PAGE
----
SHOOR-E-AZAADI / The Passion for Freedom
Portrait of Madam Bhikaiji Cama, Oil on Canvas, 36"X48", 2011

Known as Mother of Indian Revolution, Bhikaiji Rustom Cama (1861 –1936) was a prominent figure in the Indian independence movement. She was born as Bhikai Sorab Patel in Bombay (now Mumbai) into a large, well-off Parsi family.
In October 1896, the Bombay Presidency was hit first by famine, and shortly thereafter by the bubonic plague. Bhikhaiji joined one of the many teams working out of Grant Medical College in an effort to provide care for the afflicted, and later on to inoculate the healthy. Cama subsequently contracted the plague herself, but survived. Severely weakened, she was sent to Britain for medical care in 1901.
She was preparing to return to India, when she came in contact with many Indian nationalists who were actively perusing the cause of Indian freedom struggle while staying in Britain. She joined fellow comrades in their struggle for independence. She was told by the British authorities  that her return to India would be prevented unless she would sign a statement promising not to participate in nationalist activities. She refused and relocated to Paris, where together with other notable members of the movement, she co-founded the Paris Indian Society. Here she wrote, published and distributed revolutionary literature.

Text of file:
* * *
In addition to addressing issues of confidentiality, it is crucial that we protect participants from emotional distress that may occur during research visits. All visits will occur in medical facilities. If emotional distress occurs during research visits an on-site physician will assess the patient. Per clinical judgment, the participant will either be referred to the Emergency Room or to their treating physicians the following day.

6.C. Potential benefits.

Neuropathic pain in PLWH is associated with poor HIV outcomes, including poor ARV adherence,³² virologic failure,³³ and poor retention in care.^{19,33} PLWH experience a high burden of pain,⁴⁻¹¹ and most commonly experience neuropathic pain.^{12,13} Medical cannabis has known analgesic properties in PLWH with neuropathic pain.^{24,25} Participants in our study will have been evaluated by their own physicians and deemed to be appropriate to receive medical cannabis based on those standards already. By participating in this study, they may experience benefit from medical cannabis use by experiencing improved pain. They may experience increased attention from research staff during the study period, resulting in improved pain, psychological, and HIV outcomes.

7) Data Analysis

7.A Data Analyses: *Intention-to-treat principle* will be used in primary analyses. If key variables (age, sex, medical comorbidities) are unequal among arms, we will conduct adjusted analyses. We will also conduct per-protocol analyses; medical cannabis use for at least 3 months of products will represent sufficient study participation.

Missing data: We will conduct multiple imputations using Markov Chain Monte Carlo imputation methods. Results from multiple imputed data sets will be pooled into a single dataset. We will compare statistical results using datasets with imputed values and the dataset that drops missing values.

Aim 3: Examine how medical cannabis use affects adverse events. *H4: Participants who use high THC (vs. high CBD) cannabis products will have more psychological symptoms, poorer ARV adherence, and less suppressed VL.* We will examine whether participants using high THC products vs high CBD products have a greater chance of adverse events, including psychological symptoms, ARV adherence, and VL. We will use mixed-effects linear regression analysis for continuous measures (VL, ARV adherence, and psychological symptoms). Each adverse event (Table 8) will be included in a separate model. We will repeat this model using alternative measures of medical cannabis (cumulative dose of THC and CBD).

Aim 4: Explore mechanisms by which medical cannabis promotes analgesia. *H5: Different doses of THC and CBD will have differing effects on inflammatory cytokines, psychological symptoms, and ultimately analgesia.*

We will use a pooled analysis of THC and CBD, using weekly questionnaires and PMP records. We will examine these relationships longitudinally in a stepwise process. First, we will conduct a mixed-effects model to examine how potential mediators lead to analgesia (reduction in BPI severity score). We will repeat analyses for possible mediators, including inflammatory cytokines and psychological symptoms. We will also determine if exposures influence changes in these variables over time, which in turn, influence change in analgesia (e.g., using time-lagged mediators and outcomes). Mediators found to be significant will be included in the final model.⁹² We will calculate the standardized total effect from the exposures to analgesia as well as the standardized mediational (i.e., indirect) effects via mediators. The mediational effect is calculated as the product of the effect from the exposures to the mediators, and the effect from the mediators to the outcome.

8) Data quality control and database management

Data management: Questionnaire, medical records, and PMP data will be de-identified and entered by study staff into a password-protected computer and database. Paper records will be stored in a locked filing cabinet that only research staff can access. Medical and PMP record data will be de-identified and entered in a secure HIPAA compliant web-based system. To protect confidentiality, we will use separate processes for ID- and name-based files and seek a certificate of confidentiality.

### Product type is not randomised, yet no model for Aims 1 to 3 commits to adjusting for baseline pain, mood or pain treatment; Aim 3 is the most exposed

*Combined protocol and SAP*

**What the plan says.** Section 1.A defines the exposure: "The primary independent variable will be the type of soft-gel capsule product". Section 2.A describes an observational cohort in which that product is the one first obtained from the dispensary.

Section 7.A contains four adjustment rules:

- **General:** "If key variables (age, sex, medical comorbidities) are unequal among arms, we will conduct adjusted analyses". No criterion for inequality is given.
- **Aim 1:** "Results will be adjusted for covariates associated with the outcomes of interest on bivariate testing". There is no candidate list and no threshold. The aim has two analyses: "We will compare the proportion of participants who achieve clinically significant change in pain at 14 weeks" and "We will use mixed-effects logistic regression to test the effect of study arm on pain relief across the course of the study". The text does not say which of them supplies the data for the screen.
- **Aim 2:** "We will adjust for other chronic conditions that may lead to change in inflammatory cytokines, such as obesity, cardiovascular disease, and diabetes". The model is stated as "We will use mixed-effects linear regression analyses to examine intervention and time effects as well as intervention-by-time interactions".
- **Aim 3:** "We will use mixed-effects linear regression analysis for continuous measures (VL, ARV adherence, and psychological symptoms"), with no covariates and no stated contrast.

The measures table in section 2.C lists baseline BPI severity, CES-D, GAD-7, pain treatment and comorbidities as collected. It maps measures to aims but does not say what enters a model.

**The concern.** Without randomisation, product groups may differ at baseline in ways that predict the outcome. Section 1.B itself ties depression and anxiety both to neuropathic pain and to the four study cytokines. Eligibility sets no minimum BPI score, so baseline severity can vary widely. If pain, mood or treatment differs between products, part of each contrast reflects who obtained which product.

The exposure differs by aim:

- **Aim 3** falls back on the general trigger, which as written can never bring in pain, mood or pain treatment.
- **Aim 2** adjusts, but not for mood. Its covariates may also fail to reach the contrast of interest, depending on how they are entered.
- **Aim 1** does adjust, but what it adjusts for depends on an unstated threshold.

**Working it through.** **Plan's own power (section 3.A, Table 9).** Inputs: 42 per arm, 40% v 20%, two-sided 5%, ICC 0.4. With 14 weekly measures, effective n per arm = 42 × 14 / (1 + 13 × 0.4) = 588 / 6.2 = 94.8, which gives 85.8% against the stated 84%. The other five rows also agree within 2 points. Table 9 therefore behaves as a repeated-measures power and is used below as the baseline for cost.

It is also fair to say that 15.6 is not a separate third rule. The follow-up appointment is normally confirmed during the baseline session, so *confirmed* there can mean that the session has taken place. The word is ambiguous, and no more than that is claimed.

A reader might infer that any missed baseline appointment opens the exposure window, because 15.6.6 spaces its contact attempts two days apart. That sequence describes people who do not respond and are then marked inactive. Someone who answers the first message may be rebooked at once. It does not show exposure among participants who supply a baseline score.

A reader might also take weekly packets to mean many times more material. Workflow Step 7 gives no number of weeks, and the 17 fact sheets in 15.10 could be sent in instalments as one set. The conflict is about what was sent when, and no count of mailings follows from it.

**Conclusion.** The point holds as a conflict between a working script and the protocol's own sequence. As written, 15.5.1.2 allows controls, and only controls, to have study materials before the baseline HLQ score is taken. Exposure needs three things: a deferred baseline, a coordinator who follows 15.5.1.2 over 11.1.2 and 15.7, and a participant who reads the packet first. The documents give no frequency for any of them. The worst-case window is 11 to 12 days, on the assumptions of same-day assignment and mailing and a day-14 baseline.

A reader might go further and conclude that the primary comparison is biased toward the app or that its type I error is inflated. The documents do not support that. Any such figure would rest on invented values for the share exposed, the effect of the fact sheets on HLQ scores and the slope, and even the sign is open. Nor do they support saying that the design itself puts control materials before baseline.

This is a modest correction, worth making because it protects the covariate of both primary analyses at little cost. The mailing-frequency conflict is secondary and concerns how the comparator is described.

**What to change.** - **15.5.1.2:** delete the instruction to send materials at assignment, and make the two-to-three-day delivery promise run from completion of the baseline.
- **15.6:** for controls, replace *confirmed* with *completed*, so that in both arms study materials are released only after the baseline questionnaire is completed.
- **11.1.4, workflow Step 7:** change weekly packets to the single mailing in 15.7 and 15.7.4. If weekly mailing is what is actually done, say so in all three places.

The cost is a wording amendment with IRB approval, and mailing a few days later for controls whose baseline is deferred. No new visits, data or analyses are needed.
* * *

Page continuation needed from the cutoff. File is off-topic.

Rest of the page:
On 22 August 1907, Cama attended the International Socialist Conference in Stuttgart, Germany, where she described the devastating effects of a famine that had struck the Indian subcontinent. In her appeal for human rights, equality and for autonomy from Great Britain, she unfurled what she called the "Flag of Indian Independence” Her flag had the green, yellow and red fields to represent all major denominations of India. The crescent and the sun again represent Islam and Hinduism. The eight lotuses represented the eight provinces of British India. The words in Devanagri script read Vande Mataram "[We] Bow to thee Mother [India]".In 1935, gravely ill and paralysed by a stroke that she had suffered earlier that year, she petitioned the British government to be allowed to return home. She arrived in Bombay in November 1935 and died nine months later, aged 74, on 13 August 1936.